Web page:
With resilient systems supporting us, though, we don’t need to be constantly vigilant; the checks and balances of the systems do much of that work for us. In mortgage lending, the digital mortgage offers Loan Advisors and underwriters such a system.
Outsmarting Human Error with Digital Mortgage Origination
When working with software that enables digital lending by interconnecting back-end systems, Loan Advisors can structure loans faster.
Because that software handles once-manual tasks, the loans produced are less likely to contain human errors.
And because the software that powers a digital mortgage pulls data from multiple sources (bank statements, digital pay stubs, credit reports, etc.) using automated processes, that information is more likely to be accurate.
When the underwriter receives such a loan, their review process is likely to be faster. This makes for better outcomes for everyone involved in the process:
- Borrowers can enjoy faster loan approval.
- Loan Advisors can focus their time on building relationships with customers and potential customers rather than micromanaging their colleagues as they prepare a loan for underwriting.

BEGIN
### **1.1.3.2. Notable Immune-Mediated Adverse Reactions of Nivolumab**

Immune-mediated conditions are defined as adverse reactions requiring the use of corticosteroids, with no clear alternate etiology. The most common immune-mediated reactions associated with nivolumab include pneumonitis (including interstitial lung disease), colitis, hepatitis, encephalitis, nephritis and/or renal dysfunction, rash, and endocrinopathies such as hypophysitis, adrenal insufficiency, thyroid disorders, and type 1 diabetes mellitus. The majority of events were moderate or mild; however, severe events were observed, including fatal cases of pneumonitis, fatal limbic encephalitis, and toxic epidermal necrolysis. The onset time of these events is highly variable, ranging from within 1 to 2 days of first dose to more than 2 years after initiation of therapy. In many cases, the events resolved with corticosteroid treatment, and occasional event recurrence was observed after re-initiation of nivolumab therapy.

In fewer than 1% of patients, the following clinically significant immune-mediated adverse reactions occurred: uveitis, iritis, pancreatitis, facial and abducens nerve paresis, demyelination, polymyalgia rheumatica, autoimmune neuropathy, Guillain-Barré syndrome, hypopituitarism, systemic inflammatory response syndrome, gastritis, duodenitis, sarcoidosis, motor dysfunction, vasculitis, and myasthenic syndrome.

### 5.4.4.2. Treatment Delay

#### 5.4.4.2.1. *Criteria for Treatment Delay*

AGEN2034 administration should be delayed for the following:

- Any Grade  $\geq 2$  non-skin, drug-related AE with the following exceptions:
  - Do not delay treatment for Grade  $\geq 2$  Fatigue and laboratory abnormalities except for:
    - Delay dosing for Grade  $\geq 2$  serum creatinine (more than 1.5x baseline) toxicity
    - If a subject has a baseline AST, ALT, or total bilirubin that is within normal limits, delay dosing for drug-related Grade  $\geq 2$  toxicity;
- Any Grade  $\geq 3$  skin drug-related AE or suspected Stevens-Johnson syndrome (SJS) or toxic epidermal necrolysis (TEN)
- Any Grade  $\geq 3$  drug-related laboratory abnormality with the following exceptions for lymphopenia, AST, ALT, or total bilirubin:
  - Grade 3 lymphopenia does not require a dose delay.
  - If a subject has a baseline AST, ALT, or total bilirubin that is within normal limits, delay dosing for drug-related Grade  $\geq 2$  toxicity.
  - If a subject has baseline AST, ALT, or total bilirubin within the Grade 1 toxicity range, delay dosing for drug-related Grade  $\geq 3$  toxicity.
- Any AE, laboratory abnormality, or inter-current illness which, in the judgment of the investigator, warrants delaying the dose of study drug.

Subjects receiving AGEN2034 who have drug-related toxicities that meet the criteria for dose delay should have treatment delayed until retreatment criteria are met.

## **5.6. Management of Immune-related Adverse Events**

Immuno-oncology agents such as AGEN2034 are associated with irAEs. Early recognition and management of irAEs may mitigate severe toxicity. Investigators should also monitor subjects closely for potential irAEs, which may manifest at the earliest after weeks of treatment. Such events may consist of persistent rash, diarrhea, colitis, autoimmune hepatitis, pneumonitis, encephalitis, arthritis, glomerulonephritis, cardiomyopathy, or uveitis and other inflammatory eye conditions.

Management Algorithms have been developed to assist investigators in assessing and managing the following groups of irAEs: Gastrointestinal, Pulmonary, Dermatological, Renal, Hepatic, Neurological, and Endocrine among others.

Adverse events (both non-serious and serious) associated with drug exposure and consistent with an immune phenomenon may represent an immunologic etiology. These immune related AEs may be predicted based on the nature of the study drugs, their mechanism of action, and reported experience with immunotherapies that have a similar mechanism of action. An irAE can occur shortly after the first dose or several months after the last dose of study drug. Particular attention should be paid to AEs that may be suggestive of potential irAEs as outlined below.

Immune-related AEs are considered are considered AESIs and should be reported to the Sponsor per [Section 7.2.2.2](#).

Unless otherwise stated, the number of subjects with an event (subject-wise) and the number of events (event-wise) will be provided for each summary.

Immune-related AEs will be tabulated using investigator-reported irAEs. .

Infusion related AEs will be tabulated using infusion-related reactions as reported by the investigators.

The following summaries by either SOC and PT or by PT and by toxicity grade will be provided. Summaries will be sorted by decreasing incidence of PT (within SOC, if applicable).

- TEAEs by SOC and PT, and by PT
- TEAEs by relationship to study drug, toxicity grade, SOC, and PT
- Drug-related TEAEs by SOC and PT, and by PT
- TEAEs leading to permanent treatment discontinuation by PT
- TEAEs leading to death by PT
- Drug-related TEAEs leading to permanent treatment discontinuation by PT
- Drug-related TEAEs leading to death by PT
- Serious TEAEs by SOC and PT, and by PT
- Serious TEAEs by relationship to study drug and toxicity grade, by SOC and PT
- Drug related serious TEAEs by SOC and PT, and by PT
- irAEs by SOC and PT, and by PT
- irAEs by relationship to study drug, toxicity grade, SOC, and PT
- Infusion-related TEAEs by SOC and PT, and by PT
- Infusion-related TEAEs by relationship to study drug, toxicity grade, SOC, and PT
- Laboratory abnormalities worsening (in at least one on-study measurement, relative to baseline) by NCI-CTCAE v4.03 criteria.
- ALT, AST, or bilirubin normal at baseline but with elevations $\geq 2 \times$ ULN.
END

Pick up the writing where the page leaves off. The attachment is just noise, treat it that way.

- Underwriters can process more loans more quickly.
- Lenders can close more loans in less time.
The Digital Mortgage Means Less Caution… and Less Risk
The digital mortgage is more than just a glossy application that borrowers fill out. A true digital mortgage must include a digitized back end that streamlines data from multiple sources and minimizes the opportunities for human error to cause problems. This reduces the need for caution by reducing the opportunity for errors to be introduced.
Cloudvirga offers those back-end components, which let lenders serve their customers better, keep their Loan Advisors and other employees engaged, minimize underwriting risk, and enjoy better returns on mortgage loans.
If you’re interested in learning more about how Cloudvirga can help you streamline your operations, download our whitepaper, Reengineering the Origination Workflow.
Watch 2 Minute Guided Demo Tour
By: Tim Von KaenelNovember 20, 2019By:Tim Von KaenelNovember 20, 2019Final decision makers for new technology at most mortgage companies are likely in IT and finance. But to maximize the ROI of any new mortgage technology your organization adopts, it’s essential to...
By: Kyle KamroozNovember 8, 2019By:Kyle KamroozNovember 8, 2019I’ve written in the past about what it will take to bring mortgage lending into the digital age (hint: digitize the back end) and about the necessity of bringing down the cost of mortgage lending. Today, I...
By: Maria MoskverNovember 7, 2019By:Maria MoskverNovember 7, 2019Before Dodd-Frank, it was far too common for mortgage companies to fall outside the guidelines set for compliance. Everyone’s expectations were different, in part because there was far less oversight....
Subscribe to Cloudvirga Blog
Get the latest digital mortgage technology news and updates directly in your inbox